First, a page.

gan, North Carolina, New York, Ohio,
Tennessee, Texas, Virginia, Washington,
West Virginia and Wisconsin.
Each telegram advised the governor of
"preliminary information,... that certain
firms in your state are discharging mer-
cury into waterways.
"I am prepared to pursue federal legal
action if this proves to be the case and if
prompt corrective action is not taken,"
the telegrams added. They urged gov-
ernors to find out which mercury users
are discharging mercury into waterways
and to start abatement action at one.
Asked how long Hickel would wait for
state action an aide commented, "when
he says now, he means now."
Officials refused to disclose at present
which waterways and which industries
were under suspicion.
The Geological Survey has begun stu-
dies to determine natural levels of mer-
cury compounds in the nation's air and
water. This would provide a basis for
judging how much mercury is added by
industry.
Mercury, the shiny liquid metal seen in
thermometers, occurs naturally in chem-
ical compounds found in rocks and soil,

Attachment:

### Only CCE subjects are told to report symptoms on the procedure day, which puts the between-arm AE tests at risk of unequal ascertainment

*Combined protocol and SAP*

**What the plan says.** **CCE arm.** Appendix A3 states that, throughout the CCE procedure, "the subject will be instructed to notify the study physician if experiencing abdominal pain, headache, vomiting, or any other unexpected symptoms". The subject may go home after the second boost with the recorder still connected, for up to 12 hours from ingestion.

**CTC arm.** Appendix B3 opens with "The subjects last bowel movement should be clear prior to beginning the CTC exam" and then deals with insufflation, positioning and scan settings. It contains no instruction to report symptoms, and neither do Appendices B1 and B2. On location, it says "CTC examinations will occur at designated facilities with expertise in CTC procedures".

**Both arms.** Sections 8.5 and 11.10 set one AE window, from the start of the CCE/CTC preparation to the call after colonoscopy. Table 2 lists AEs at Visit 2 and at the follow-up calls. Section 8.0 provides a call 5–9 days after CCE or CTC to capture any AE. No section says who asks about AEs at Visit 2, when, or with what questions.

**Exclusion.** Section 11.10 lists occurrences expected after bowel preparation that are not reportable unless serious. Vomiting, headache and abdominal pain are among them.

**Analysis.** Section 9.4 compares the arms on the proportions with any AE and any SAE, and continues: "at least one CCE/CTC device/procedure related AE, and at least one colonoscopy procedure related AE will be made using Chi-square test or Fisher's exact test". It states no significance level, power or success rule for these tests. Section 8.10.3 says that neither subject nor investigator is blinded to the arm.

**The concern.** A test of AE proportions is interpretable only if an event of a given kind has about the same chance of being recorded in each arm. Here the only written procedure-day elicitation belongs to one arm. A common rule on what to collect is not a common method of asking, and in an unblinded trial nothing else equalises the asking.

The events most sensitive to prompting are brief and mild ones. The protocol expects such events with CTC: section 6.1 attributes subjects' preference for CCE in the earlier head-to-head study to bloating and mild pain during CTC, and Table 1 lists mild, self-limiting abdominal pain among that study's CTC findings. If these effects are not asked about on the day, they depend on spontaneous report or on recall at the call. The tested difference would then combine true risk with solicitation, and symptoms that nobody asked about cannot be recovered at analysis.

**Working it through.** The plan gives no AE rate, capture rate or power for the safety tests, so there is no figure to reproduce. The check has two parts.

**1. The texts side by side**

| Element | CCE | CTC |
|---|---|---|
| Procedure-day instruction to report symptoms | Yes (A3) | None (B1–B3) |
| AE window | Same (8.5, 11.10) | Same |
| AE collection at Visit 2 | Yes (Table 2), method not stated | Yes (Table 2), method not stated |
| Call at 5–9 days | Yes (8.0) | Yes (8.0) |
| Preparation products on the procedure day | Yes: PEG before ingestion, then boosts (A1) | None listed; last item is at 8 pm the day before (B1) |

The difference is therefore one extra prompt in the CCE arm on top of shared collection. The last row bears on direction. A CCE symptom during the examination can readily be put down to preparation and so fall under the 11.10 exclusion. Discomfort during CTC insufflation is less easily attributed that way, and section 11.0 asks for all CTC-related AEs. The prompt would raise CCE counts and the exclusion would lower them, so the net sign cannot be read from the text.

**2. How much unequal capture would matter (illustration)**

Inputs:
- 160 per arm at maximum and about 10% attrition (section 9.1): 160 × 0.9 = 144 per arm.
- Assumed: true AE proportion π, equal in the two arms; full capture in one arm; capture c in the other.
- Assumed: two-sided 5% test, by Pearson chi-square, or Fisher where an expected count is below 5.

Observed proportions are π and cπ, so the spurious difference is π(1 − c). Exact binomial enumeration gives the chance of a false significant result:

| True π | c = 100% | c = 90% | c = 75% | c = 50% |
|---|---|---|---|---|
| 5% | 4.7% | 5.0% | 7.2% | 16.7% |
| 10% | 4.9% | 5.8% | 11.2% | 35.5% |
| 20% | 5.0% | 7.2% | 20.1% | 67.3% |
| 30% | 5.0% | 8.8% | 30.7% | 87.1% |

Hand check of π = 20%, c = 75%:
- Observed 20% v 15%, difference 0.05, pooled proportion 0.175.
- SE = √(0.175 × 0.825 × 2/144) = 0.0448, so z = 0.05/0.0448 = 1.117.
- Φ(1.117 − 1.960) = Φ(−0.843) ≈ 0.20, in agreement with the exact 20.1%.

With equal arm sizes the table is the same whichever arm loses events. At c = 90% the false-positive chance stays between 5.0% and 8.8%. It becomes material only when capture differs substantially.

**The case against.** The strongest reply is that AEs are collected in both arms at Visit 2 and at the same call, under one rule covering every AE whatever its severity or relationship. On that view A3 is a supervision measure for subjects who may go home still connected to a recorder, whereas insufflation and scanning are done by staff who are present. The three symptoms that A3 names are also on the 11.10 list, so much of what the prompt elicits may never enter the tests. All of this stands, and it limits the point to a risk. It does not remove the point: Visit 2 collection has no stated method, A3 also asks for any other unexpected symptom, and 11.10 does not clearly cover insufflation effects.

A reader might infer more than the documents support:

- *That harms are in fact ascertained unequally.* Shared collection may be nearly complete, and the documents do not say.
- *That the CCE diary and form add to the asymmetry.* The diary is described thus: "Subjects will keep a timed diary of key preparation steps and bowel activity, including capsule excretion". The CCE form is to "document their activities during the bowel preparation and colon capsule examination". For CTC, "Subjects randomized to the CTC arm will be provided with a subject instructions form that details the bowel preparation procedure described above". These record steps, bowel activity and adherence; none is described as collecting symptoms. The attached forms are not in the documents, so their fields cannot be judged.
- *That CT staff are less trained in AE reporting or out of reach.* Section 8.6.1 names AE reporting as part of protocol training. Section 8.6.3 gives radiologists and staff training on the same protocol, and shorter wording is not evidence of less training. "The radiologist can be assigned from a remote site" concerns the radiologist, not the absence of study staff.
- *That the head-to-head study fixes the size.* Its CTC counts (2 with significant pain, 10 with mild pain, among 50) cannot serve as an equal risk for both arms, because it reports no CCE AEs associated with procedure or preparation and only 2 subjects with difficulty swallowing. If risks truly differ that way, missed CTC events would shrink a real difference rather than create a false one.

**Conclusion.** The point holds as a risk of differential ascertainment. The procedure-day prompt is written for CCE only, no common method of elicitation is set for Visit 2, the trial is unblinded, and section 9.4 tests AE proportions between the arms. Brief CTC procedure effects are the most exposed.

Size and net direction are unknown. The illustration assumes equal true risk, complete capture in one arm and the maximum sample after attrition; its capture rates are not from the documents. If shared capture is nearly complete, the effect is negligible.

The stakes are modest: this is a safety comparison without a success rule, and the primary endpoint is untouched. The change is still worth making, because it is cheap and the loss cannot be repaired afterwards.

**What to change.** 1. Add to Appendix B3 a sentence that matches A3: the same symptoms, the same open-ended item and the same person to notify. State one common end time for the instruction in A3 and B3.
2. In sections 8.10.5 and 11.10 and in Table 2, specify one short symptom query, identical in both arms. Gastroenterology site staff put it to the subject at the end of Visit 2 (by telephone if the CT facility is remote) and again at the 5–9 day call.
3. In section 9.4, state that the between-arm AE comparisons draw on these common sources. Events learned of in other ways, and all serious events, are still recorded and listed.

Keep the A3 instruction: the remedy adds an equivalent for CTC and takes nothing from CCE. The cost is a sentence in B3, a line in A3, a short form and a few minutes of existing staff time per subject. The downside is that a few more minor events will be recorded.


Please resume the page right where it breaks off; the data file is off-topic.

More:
dissolved in water or carried in water as
silt. Even at relatively low levels in water,
mercury compounds tend to concentrate
in the flesh of fish and can become a
danger to those eating such fish.
There have been no reported cases of
mercury poisoning from fish in the Unit-
ed States. But authorities are concerned
that discharges of mercury in industrial
wastes may build up mercury concentra-
tions to dangerous levels in certain areas,
either in drinking water, or in fish.
Water treatment facilities do not re-
move mercury from drinking water, offi-
cials say, and the only protection is to
keep mercury out of water sources in the
first place.

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.4

-Associatea rress

Back in the saddle of sorts

Justice Tom C. Clark smiles as he poses for a picture at the end of his first day
as a trial judge in U.S. District Court in San Francisco. Clark had been invited
to San Francisco to help ease the heavy load in court.

HOURS: MON.-FRI. 9:30-9, SAT. 9:30-6 i SOUTH U. ST(